Signature models rifle don’t come along a lot in the gun industry, and it is a little strange that Rock River Arms would put famous bow hunter Fred Eichler’s name on one of their highly regarded LAR-15 guns. An AR-15 is an AR-15 right? Wrong! Fred of course does also hunt with modern sporting rifles, and specifically this one built to his specifications. The point of this Eichler gun is hunting, and primarily hunting varmints, or pest animals, as evidenced by the coyote prints on the special Fred Eichler floating handguard. Is it cute? Well, is it possible for an AR-15 that shoots under .75 MOA at 100 yards to be cute? Then yea, it’s cute. But after hog hunting this gun for a day, shooting it at the range with a group of friends, and driving tacks with it, this bad boy is a predator killing machine, a gun that is so reliable, dependable, accurate and intuitive to shoot that a missed shot is obviously user error. The Fred Eichler Series LAR-15 is a gun that dominates the nightmares of coyotes, hogs, and prairie dogs. If you think the puppy prints are silly, move on. RR makes the same gun, with the .223 Wylde chamber, meant for both .223 and 5.56, without the extra Fred stuff. But if you think the gun is cool, pull the trigger. I haven’t met anyone who has fired the Eichler who isn’t impressed. And at a direct Rock River and store price of $1500, it is an impressive specialty hunting rifle that isn’t going to break the bank.
Let’s break this beast down. The Fred Eichler Series LAR-15 from Rock River Arms (RRA) represents a collaboration between the renowned bow hunter and personality Fred Eichler and the Colona Illinois based Rock River Arms. Eichler, who regularly hunts big game with a comparatively primitive recurve bow, has brought his aesthetic and specifications to one of the staples of the Rock River line. The result is a ridiculously accurate AR that is ready to roll just as soon as put an optic on it. And it is designed to hunt.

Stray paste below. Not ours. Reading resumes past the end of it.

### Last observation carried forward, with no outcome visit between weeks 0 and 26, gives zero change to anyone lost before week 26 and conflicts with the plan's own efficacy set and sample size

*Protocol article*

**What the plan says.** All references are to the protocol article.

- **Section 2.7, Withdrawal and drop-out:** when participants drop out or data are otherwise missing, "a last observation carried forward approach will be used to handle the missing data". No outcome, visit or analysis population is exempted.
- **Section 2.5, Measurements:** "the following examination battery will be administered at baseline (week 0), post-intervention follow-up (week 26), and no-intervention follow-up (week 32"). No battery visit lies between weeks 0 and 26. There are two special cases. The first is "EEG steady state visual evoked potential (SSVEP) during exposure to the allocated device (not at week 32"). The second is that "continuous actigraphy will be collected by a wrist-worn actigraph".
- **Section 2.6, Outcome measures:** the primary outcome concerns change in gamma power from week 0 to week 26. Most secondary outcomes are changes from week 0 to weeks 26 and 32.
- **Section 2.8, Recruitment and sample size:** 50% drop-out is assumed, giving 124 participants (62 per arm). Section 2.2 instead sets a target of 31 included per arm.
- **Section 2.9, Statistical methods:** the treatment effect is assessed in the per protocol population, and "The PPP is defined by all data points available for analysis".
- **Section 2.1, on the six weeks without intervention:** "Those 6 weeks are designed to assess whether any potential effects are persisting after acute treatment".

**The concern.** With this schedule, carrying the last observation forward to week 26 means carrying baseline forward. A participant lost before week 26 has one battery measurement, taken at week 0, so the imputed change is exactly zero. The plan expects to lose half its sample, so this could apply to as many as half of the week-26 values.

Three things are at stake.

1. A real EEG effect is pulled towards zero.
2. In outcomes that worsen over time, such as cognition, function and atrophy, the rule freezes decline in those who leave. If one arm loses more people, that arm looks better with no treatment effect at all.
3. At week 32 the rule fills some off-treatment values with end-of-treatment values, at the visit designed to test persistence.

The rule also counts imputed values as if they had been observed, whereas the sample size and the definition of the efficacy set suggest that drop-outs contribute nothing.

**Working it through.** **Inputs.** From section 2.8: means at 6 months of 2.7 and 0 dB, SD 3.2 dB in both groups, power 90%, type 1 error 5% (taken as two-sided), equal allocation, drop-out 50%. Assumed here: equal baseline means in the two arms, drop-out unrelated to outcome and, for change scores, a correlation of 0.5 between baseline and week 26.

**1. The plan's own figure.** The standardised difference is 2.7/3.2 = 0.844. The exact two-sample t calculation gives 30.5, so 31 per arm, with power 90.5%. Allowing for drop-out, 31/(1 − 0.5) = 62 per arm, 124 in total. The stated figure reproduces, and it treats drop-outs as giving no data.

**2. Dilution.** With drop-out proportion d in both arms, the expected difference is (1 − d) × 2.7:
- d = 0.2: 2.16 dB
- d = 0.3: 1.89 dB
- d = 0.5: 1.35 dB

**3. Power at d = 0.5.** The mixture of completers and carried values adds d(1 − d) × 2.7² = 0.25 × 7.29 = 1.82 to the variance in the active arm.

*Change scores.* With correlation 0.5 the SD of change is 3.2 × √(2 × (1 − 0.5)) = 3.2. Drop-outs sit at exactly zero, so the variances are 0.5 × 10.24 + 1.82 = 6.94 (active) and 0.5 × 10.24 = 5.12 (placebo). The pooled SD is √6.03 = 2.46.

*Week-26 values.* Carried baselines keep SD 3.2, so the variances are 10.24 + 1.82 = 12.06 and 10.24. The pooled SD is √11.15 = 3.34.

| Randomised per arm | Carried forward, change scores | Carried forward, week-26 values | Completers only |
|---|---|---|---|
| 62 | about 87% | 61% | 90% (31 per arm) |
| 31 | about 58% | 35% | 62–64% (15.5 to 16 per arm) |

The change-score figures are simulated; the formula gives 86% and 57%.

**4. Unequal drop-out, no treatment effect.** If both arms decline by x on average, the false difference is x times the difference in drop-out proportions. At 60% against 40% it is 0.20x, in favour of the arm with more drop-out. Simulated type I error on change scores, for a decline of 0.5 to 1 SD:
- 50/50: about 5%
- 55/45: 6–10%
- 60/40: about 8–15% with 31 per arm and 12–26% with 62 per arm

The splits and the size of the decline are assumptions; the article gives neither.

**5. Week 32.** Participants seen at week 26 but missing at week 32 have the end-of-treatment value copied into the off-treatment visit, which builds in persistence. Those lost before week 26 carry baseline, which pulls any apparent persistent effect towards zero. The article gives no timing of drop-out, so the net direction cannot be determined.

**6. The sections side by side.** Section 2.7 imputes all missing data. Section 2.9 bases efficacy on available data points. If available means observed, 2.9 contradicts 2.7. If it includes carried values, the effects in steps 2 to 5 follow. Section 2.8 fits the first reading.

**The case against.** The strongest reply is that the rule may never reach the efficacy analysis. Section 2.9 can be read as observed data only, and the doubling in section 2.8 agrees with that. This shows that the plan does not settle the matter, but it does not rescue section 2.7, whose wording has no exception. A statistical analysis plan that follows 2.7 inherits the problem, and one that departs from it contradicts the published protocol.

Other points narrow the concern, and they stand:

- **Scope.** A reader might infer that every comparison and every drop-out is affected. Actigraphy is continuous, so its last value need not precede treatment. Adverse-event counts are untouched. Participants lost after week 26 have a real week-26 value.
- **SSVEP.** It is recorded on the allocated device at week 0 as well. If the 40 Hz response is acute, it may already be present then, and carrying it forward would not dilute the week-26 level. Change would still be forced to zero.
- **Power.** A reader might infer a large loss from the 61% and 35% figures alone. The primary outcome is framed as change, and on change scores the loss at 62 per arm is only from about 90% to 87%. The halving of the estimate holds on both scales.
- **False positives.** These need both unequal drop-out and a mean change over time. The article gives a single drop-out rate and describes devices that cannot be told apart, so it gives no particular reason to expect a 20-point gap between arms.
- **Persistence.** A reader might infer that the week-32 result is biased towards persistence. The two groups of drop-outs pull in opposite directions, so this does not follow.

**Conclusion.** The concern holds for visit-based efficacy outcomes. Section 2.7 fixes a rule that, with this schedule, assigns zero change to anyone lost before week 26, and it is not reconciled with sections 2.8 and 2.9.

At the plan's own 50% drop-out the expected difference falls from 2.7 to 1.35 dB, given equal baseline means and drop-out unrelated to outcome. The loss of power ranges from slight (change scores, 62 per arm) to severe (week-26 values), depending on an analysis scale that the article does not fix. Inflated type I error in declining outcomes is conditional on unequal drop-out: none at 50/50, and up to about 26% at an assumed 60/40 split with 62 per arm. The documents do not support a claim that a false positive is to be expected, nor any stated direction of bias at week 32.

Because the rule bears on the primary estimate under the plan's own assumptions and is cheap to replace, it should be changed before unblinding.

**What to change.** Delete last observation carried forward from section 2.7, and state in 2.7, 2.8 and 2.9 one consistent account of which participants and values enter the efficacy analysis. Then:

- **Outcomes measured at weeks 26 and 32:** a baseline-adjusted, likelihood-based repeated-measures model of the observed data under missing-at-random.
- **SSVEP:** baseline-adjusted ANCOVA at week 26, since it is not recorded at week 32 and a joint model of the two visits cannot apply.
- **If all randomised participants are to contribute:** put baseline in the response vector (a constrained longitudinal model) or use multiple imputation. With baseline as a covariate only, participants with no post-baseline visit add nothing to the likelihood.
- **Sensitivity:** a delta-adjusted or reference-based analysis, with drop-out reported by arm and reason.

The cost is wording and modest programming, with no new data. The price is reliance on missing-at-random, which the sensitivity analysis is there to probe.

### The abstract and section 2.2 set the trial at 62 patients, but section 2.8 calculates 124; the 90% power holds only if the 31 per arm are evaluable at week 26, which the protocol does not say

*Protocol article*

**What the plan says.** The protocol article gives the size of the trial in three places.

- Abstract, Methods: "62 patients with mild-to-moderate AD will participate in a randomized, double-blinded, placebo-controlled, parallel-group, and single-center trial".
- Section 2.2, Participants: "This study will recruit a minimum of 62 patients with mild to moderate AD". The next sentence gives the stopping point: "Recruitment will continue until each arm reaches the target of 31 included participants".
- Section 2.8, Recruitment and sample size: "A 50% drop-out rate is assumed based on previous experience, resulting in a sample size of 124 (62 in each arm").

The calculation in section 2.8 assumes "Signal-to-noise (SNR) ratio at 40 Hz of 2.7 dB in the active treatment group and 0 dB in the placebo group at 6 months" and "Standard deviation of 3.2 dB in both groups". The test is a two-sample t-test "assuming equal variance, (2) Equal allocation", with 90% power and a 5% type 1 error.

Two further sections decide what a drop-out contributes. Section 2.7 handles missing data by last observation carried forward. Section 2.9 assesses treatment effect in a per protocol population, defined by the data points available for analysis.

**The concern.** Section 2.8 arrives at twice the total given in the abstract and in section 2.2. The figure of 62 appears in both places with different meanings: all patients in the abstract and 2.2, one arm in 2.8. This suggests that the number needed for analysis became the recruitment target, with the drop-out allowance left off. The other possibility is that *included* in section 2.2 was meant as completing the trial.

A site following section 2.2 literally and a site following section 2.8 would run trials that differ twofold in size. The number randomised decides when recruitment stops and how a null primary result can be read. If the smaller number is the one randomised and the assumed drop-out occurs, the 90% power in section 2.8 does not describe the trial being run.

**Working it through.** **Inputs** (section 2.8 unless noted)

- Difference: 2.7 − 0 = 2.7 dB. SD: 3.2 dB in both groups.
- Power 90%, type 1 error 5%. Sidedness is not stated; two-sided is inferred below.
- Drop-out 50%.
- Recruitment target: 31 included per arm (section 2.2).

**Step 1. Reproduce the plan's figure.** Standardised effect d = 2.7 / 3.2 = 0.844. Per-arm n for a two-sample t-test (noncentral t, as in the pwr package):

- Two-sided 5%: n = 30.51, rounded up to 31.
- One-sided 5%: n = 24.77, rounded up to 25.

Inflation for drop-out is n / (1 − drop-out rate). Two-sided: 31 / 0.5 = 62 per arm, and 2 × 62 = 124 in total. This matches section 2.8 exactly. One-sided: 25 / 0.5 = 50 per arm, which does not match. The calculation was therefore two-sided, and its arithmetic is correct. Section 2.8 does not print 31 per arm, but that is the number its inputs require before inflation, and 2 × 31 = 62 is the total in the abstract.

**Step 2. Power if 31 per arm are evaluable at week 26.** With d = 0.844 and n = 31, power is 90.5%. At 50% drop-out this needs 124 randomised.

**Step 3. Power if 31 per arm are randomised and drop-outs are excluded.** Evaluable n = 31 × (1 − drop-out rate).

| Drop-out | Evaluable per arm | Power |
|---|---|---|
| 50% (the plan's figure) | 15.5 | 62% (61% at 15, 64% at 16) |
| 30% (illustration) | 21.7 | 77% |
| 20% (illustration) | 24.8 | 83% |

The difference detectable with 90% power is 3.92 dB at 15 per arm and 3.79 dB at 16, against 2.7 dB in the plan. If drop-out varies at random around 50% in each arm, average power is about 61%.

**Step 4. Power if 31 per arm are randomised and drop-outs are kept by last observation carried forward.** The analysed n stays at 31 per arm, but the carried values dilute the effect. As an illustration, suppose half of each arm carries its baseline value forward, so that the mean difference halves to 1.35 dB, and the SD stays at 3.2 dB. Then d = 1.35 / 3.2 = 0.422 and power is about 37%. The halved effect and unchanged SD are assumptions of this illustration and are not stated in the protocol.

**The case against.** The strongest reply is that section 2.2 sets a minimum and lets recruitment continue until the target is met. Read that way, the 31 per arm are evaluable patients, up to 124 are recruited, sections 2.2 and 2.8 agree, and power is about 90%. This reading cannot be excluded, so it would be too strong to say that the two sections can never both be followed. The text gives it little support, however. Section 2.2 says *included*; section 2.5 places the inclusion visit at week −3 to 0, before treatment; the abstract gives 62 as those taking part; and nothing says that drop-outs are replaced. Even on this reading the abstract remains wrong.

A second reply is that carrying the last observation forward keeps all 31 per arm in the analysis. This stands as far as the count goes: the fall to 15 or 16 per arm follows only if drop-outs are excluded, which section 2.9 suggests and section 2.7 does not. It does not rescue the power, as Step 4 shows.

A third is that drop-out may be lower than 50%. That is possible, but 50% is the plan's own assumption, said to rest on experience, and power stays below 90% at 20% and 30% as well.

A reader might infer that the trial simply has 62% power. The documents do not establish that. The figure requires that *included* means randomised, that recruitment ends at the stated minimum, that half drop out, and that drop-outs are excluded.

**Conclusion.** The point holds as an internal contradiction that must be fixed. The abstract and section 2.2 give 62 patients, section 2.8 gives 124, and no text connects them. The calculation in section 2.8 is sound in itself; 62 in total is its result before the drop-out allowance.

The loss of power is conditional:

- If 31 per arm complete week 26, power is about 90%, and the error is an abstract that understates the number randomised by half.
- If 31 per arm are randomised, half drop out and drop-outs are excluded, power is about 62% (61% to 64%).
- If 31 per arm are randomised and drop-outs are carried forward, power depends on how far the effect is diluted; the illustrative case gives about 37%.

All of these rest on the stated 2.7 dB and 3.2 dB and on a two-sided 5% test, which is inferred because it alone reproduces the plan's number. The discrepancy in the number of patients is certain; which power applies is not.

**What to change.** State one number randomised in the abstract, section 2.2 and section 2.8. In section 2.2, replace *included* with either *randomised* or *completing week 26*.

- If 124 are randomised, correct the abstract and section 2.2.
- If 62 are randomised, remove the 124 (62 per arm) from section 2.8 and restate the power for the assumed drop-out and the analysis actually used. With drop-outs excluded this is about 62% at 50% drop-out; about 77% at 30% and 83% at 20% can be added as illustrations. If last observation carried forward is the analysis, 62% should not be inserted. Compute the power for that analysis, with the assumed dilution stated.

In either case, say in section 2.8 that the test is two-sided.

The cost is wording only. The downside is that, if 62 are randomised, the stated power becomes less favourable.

The 16-inch barrel isn’t long by AR standards. The weight, like many guns in this class, is light enough to carry all day: 7.6 pounds. With the A2 fixed stock, the rifle comes in at 36 inches. The collapsible stock knocks 2 inches off of that. Either way, it is short enough to be maneuverable in the brush (which may explain why the barrel isn’t even longer).
The upper receiver and lower receiver are both forged aluminum. The barrel is cryogenically treated stainless, with a 1:8 twist, and is bead blasted. The RRA Chrome two-stage trigger is solid, and breaks clean at 3.5 pounds. It is vastly superior to the typical stock AR trigger, and you can see how well it works when you shoot for accuracy. The trigger guard is oversized to allow the use of sizable gloves.
The grip is made by Hogue and is exceptionally comfortable. I’ve always liked the softer feel of rubber, and there are finger notches that widen the grip ever so slightly, which is a good thing for those of us with larger hands.
The flat top rail continues all the way down the handguard, which means you can set up optics however you’d like. If you want a scout scope forward on the rail, it will easily fit. It is an AR, so there are way too many ways to set it up. We topped it with a gem from Leupold. The magnification of the scope and the clarity of the glass helped with the accuracy testing. This is something that some folks overlook. If you are saving up to buy a rifle like this, you might be tempted to top it with a budget scope, but you’ll be doing the rifle a disservice. Save up for good glass, too.
At first glance, the Eichler Rock River looks like a souped-up AR. The hand guard is free floated and extends out over the low-profile gas block. The handguard is long enough to get a good solid forward grip, but not long enough that it risks putting your hand in the way of the muzzle break. It is branded as the RRA Fred Eichler Series Free Float Handguard. And it is decorated with puppy dog paw prints. Or maybe those are coyote prints. Perhaps this is akin to the tall-tales I used to hear about native hunters decorating their bows with images of the animals they wanted to kill in an attempt to channel some animalistic spirit power. If that’s the case, the Eichler will rain hell on coyotes.
As much I am ambivalent about the paw prints on the handguard, I’m inclined to like the way they feel. The tube is round, and the cutouts offer a nice subtle grip. They’re not too abrasive, and not so large that they’ll let in too much dirt and debris. The top of the tube is one long continuous strip of rail, and there are smaller rail sections near the muzzle end for attaching sling mounts and lights, or even a very far forward vertical grip.
Look closely at the chambering and you’ll see it isn’t 5.56 or .223, exactly, but .223 Wylde. This chambering will allow for a wide selection of ammo usage. 5.56 and .223 will both work well, and there is enough chamber space to make use of the longer 80 grain match bullets.